Description of risks

In addition to the risk of fire, the following risk factors should be taken into account:

  • Lack of a competent person at the place of activity
  • Human error
  • Faulty or untested electrical equipment
  • Aspects of forced ventilation design such as a long duct system, horizontal flues, type of fan, number and type of access doors to the flue
  • Some cleaning service contractors may cover only the exhaust unit part and easily accessible and visible places that are within arm’s reach.
  • Easily ignited food particles trapped in grease filter
  • There may be remnants of paper tissue and other easily ignited residuals inadvertently left in exhaust units and flues
  • Level of competence of the cleaning contractor
  • Incorrect choice of location or fault in the fire extinguishing system
  • Flues without access
  • Access doors that do not conform to the requirements for inspection and cleaning
  • Unsuitable ventilation system for kitchen environment
  • Deficiency in knowledge pertaining to the forced-air ventilation system

Whereas the described risks are fairly clearly defined, ranking them proved somewhat more complicated. After some trial and error, it was decided to retain the three-level classification system of low, normal and high risk level. This is not necessarily an ideal categorization, as the fact that there is a “normal” risk of fire does not necessarily prompt people to introduce improvements. On the contrary, it would be very hard to assess category numbers ranging from 1 to 10. Still, it is important that the results of the profiles not be compared to each other as the sites described are fairly different.

Some of the most important problems require a certain level of competence and understanding of the systems and equipment at the workplace. The fact that a competent person is on the spot at all times has fundamental importance when it comes to ensuring fire safety in kitchen operations. This also brings up the question of how well the personnel is trained in using the systems and operating procedures, including in the field of fire safety requirements and putting out fires.

It is vitally important from the standpoint of ensuring fire safety that the entire forced air ventilation and grease filters undergo regular inspections performed by a competent person. This process helps identify possible faults in the ductwork and the existence or absence of access doors to flues. The kitchen exhaust flue system must remain separate from other ventilation systems, and if the flues must penetrate other parts of the building, they should set aside a separate external flue that is subject to the same fire safety standards as the kitchen if the standard for the latter is higher than the other ventilation systems in the building. Outside the building, a minimal amount of pipe systems should be installed in order to prevent the potential congealing and solidification of grease inside the duct. If this is inevitable, then the ducts should be insulated.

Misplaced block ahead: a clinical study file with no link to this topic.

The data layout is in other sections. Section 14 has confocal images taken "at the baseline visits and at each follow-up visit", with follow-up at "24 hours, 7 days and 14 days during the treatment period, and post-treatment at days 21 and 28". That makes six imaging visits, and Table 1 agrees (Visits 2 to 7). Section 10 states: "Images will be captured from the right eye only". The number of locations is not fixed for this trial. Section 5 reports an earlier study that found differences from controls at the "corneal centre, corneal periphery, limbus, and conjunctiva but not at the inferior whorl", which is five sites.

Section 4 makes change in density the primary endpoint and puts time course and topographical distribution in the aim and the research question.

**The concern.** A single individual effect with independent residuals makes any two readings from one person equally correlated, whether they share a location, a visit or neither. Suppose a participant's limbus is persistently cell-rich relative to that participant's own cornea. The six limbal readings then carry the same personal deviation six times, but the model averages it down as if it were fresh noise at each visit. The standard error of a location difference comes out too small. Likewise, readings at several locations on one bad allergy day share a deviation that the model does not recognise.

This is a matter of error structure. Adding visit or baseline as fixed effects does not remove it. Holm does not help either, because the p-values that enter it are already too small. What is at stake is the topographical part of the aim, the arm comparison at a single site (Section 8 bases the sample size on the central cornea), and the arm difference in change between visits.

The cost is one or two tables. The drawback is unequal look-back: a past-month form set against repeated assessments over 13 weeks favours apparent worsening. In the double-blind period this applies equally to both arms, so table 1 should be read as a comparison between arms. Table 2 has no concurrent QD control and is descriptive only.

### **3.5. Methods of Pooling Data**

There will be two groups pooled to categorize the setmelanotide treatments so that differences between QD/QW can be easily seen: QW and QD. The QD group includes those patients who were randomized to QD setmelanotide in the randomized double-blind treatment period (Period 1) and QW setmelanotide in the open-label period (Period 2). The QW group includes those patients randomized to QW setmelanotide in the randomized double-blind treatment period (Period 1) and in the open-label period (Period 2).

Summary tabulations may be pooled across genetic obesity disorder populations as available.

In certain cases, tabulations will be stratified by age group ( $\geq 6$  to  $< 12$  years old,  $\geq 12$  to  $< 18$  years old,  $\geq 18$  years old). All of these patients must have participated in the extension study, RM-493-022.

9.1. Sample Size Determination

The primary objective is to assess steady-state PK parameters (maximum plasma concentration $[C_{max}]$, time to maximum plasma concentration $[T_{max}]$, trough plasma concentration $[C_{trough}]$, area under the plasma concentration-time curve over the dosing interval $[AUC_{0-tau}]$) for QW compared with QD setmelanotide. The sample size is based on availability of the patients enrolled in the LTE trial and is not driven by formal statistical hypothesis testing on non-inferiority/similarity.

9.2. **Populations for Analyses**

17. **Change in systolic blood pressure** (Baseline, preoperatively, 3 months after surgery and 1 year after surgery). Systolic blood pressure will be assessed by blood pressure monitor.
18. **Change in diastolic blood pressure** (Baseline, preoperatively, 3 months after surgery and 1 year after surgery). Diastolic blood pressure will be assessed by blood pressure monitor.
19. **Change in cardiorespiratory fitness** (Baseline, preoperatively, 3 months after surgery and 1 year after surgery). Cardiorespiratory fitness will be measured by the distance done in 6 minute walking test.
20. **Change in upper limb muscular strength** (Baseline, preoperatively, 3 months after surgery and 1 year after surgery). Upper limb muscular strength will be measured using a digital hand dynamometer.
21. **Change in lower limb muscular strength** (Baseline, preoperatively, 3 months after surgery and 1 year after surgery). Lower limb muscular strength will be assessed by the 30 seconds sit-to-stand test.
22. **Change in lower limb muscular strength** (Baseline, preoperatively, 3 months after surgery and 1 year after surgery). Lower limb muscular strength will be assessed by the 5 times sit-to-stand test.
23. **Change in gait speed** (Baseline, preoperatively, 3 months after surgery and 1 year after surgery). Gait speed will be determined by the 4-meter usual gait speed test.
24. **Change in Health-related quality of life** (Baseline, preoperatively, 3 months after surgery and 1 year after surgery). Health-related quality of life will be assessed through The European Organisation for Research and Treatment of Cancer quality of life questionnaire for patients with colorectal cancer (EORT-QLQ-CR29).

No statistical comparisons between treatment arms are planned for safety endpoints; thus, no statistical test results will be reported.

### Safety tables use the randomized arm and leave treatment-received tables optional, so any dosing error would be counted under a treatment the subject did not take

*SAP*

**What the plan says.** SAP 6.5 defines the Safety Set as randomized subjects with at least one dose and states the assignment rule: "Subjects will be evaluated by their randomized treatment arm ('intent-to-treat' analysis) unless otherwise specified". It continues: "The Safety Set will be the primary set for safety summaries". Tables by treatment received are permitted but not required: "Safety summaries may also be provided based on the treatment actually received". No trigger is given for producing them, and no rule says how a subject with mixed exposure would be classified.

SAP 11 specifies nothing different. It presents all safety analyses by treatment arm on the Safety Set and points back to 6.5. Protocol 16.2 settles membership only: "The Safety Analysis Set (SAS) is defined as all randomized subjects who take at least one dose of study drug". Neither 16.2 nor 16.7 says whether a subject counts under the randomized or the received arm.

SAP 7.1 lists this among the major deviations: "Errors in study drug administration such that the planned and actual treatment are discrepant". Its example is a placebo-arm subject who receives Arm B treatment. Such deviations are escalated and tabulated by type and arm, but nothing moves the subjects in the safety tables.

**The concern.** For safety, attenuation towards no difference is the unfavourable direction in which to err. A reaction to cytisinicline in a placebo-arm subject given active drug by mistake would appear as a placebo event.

It is important that there be a regular cleaning programme, not just to parts accessible by kitchen personnel, but also one performed by a competent cleaning contractor encompassing the entire forced-air ventilation system. Some cleaning contractors are known for building fire breaks instead of cleaning the entire system. This method is apparently for the purpose of reducing costs, but this is not a satisfactory solution. The recommended cleaning programme is provided in the risk analysis.

The most recent set of problems in this stage emphasizes the importance of a properly designed and installed fire extinguishing systems, which can prevent fire from spreading into flues and avoid secondary fires elsewhere. Recommendations are included for purchasing a suitable fire extinguishing equipment along with necessary maintenance regulations pursuant to instructions from the manufacturer.